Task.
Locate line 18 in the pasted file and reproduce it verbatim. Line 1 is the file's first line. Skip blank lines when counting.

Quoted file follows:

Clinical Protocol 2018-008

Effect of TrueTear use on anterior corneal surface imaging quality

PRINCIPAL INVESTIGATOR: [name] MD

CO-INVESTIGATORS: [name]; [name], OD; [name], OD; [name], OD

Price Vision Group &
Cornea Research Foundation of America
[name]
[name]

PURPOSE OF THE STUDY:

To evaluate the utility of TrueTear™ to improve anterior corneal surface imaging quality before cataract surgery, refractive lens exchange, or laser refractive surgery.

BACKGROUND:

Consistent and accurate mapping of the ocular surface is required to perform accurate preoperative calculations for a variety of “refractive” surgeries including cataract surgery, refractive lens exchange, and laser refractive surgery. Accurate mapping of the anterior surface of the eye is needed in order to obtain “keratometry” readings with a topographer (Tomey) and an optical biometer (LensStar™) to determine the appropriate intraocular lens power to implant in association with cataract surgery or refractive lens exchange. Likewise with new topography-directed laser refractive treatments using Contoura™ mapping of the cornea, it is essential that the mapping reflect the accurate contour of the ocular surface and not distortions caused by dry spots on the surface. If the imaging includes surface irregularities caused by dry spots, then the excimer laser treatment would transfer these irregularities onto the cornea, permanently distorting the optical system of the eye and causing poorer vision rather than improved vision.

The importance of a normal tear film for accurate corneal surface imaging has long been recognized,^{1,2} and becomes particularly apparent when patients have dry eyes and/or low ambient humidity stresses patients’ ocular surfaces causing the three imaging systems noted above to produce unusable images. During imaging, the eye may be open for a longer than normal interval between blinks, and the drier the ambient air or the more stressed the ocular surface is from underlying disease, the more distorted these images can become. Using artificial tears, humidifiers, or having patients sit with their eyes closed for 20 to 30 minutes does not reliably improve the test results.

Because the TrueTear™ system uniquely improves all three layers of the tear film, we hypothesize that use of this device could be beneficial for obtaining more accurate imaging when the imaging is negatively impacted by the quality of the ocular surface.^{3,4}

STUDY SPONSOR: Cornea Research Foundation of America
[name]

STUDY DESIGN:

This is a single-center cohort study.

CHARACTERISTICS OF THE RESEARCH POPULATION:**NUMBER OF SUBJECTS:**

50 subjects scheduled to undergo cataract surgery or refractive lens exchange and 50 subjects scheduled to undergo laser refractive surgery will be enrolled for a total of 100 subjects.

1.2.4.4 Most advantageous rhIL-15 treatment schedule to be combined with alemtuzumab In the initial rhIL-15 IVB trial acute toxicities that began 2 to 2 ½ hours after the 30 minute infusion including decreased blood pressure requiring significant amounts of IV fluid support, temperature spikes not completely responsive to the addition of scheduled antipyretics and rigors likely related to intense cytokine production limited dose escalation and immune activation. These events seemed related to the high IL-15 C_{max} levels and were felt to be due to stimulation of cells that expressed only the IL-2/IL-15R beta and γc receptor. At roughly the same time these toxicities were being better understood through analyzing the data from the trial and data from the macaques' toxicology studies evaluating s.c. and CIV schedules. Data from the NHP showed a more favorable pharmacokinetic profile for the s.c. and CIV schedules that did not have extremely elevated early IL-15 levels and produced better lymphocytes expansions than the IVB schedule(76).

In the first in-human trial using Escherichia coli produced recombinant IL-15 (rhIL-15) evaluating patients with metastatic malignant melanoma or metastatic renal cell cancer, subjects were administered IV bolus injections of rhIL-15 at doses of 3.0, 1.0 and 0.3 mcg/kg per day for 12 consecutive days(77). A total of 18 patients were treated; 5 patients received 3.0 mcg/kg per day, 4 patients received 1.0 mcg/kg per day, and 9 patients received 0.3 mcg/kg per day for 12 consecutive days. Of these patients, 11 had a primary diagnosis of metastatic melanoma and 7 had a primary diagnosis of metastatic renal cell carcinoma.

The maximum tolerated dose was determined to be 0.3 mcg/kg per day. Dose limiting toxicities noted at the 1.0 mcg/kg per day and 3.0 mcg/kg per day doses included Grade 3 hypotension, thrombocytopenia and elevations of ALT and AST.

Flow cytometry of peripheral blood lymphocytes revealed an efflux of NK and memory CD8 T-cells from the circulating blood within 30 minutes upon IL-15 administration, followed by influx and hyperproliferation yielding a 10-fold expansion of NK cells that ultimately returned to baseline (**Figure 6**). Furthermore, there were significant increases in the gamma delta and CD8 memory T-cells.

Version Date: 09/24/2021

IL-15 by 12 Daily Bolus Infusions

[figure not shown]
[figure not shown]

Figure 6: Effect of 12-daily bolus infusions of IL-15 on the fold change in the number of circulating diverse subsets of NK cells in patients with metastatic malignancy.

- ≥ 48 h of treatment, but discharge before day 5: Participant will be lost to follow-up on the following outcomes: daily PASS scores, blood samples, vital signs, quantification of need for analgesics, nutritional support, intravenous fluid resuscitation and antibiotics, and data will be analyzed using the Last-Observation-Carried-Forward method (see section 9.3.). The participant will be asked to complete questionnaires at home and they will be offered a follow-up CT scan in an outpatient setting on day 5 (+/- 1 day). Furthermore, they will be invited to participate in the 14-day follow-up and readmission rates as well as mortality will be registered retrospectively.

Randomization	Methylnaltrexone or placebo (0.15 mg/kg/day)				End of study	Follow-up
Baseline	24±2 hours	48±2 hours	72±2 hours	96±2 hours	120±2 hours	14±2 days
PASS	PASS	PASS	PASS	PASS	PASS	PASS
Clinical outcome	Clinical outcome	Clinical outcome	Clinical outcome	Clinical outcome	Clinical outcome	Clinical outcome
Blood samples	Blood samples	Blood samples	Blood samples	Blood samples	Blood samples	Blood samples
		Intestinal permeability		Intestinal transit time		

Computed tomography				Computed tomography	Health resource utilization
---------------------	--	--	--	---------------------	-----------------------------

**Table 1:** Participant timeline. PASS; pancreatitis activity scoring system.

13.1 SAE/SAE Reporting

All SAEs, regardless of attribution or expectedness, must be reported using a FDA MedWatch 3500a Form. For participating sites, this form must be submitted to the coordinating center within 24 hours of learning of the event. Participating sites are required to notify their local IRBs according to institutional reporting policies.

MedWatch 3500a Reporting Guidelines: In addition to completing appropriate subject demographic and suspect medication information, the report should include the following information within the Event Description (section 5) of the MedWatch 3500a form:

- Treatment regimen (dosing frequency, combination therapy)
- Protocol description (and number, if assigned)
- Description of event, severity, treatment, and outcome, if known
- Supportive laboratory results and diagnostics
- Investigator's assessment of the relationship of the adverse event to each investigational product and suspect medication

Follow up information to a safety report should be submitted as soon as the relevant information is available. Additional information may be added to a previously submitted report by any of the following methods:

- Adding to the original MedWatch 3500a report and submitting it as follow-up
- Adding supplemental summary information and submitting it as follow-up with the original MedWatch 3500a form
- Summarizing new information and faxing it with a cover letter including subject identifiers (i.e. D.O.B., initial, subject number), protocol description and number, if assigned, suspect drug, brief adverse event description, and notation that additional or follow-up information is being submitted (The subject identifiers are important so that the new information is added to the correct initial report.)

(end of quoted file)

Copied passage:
This is a single-center cohort study.